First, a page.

The great Louis Prima, best remembered I think for Jump, Jive and Wail, also did a song called Yes, We Have no Bananas. The latter song may be better known, but is more offensive, as it describes a Greek-American grocer who doesn't like to say "no" telling someone his store doesn't have any bananas. Louis was himself of Sicilian heritage, and I think should have known better. Regardless, that song provides the basis for the title to this post.
Certain nations were once--and perhaps still are--referred to as "Banana Republics"; states largely dependent for revenue on one or sometimes a few crops, and in any case limited resources, managed by a plutocracy and sometimes foreign powers (including the U.S.) which regularly experienced changes in government, all to better suit the plutocrats. They lacked stable Politics and stable political institutions, and nobody paid much attention to actual elections, which generally were fixed. A chain of clothing stores are also called "Banana Republics" because, I believe, the name is thought to invoke tropical, outdoorsy, travel wear. Those stores are not being referred to, this time, which may or may not disappoint the reader.
I don't think we're a bona fide, if that's an appropriate phrase, banana republic just yet. We're arguably a plutocracy, true. But at least in the past, we haven't given the world the impression that our politics and political institutions, and our elections, are all for show, mere facades, and may be denied and ignored. Things have changed, however.
The outcome of a presidential election was challenged not all that long ago, but that involved a different set of facts entirely. As far as anyone knows, and based on what evidence there is and has been made available even by those challenging it, there is no basis on which to doubt the 2020 election and its result. Because there's no legitimate reason to deny the result, but it is being denied nonetheless to the detriment of the nation, we appear to be a banana republic.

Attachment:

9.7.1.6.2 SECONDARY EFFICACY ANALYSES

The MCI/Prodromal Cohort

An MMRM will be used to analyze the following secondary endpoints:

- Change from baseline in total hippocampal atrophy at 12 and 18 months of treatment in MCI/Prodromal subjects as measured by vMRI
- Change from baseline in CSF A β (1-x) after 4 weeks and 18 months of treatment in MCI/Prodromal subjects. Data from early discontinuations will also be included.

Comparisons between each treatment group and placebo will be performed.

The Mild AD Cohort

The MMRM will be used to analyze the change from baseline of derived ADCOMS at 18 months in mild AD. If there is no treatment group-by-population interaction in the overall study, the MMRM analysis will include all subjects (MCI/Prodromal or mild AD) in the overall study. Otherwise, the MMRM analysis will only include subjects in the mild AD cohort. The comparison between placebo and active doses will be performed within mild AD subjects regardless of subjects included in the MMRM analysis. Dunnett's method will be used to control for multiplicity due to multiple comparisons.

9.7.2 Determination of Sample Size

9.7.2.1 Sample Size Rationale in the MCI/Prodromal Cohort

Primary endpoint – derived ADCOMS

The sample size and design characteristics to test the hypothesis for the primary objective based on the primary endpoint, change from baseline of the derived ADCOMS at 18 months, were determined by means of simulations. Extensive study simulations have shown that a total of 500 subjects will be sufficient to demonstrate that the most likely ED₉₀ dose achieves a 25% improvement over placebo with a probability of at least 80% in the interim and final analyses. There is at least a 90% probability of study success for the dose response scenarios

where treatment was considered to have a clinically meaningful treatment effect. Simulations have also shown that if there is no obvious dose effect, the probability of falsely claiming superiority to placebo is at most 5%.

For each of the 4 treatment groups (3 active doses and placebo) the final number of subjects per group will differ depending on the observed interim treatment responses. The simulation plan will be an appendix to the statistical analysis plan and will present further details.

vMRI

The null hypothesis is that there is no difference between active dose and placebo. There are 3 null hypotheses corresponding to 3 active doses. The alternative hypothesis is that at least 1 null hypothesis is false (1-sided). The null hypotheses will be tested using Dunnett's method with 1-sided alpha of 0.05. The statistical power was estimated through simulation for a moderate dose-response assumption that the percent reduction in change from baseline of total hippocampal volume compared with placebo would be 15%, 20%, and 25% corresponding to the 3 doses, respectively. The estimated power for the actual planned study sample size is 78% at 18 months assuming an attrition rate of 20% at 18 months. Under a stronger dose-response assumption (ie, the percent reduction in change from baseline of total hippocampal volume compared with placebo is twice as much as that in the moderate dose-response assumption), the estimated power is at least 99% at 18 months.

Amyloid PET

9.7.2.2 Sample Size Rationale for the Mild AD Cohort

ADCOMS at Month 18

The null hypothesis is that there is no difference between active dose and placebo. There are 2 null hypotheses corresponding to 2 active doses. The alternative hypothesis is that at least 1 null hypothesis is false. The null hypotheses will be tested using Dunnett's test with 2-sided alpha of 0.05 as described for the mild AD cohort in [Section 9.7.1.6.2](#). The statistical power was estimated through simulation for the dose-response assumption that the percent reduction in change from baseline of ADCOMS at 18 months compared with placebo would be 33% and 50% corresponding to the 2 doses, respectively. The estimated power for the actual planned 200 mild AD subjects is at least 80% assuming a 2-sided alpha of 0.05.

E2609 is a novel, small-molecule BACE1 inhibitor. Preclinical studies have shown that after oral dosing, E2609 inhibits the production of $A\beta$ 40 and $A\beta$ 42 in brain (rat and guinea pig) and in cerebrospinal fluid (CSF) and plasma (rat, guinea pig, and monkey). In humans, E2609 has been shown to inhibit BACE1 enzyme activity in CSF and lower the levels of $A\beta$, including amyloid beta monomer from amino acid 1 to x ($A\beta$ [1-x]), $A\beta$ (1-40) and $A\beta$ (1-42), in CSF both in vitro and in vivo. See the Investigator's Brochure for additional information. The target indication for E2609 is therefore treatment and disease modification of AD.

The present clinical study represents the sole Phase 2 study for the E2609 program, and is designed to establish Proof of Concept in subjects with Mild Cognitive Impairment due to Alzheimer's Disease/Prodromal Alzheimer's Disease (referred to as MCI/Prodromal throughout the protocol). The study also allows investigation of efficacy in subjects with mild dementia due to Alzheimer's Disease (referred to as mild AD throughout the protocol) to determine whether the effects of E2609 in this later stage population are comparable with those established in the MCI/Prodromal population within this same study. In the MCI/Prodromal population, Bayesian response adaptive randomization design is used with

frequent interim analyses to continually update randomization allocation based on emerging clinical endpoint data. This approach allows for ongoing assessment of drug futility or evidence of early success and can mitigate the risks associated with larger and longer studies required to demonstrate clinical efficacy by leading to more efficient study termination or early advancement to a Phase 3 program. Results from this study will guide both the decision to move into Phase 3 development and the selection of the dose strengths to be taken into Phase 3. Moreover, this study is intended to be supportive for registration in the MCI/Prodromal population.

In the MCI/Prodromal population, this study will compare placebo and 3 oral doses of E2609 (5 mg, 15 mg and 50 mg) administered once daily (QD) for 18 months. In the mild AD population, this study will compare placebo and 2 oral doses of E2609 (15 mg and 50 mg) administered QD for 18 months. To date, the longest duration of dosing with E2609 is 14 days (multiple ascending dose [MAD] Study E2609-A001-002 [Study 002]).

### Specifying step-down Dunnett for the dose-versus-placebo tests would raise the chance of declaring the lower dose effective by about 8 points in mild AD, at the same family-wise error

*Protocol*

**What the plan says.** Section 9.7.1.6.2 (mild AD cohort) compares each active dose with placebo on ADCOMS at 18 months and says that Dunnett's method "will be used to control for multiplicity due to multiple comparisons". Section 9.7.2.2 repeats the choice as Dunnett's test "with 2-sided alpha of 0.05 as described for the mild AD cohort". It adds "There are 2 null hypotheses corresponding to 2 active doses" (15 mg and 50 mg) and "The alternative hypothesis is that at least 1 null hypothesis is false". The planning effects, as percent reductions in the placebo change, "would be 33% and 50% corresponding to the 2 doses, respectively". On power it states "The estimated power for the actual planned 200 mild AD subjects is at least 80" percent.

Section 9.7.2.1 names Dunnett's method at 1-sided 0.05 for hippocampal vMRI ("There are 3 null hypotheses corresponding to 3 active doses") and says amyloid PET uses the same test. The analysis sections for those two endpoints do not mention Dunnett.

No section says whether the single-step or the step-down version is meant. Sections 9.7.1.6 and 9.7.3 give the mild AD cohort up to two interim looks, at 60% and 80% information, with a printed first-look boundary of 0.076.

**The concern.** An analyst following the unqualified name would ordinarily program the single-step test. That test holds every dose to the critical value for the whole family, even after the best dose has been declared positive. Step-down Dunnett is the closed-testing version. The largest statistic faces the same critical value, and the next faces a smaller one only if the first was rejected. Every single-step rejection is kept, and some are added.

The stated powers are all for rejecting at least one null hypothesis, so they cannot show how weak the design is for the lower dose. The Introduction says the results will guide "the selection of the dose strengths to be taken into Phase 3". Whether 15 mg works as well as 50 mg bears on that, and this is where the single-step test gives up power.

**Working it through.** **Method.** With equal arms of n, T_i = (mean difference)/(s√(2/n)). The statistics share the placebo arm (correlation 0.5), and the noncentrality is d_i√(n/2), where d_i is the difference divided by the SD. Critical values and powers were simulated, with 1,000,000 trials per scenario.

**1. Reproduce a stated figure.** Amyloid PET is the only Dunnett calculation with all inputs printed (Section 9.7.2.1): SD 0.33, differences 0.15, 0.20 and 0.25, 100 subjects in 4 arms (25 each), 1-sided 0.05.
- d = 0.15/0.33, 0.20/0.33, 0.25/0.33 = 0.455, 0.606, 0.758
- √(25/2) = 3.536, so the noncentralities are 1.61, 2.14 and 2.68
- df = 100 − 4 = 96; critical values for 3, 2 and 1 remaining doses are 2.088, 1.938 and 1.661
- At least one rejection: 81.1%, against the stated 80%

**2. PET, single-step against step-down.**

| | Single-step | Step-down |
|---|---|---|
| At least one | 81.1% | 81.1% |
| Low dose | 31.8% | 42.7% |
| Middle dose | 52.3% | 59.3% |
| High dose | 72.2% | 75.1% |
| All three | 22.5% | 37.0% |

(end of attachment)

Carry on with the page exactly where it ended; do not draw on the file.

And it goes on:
Although he's the obvious culprit, we can't blame this mess entirely on the sad, strange, damaged man who lost the election, much as he claims so pathetically to have won it. His equally sad and strange minions, including those Republicans who have tolerated and facilitated his antics, share in responsibility for this diminishing of America on the world stage. We can only hope that our Republic will survive him intact. Unfortunately, if he does indeed suffer from what the DSM used to call Narcissistic Personality Disorder, then it seems likely he will do all he can to create problems for those who have rejected him, which in this case includes the better part of the citizens of our nation. Being unable to seek retribution against us individually, it makes sense to think he'll seek to do so to the electoral system he believes failed him and to thwart those actually elected by the same system.
What fascinates and concerns me most in this situation are the craven, venal and self-regarding individuals in power who support him and his efforts to subvert our politics and cast doubt on the electoral process, for no discernable legitimate reason. I don't think we can assume that these people are all as gullible and deluded as others who seem react to him as members of a cult do to the cult leader. There must be some other reason which motivates them to encourage him. It's impossible to believe that they think what he's doing is for the good of the nation. That would be to consider them to be utterly unintelligent. So, the reasonable inference is that they act in pursuit of what they think to be their own best interests.
As we're considering the politics of our Glorious Union, this means they're acting in a way they think best preserves or increases the money and power available to them. One can see that the election of a Democratic president would adversely impact the money and power available to Republican politicians. So it makes sense to think that they're playing along in the hope that even frivolous challenges to the outcome of the election will ultimately result in some good--for them.
It will be interesting to see how far they'll go in putting their interests before those of the stability and status of the nation. The cynical view is that they'll go as far as they can without putting their own power, money and interests, and those of their friends, in danger. Since none of the players appear to be principled and all of them appear to be supremely self-regarding judging from their conduct in the last four years, this is probably the most reasonable view to take.
We should fasten our seatbelts, as Bettie Davis famously said in All about Eve. We may learn soon just how corrupt our politics and politicians have become.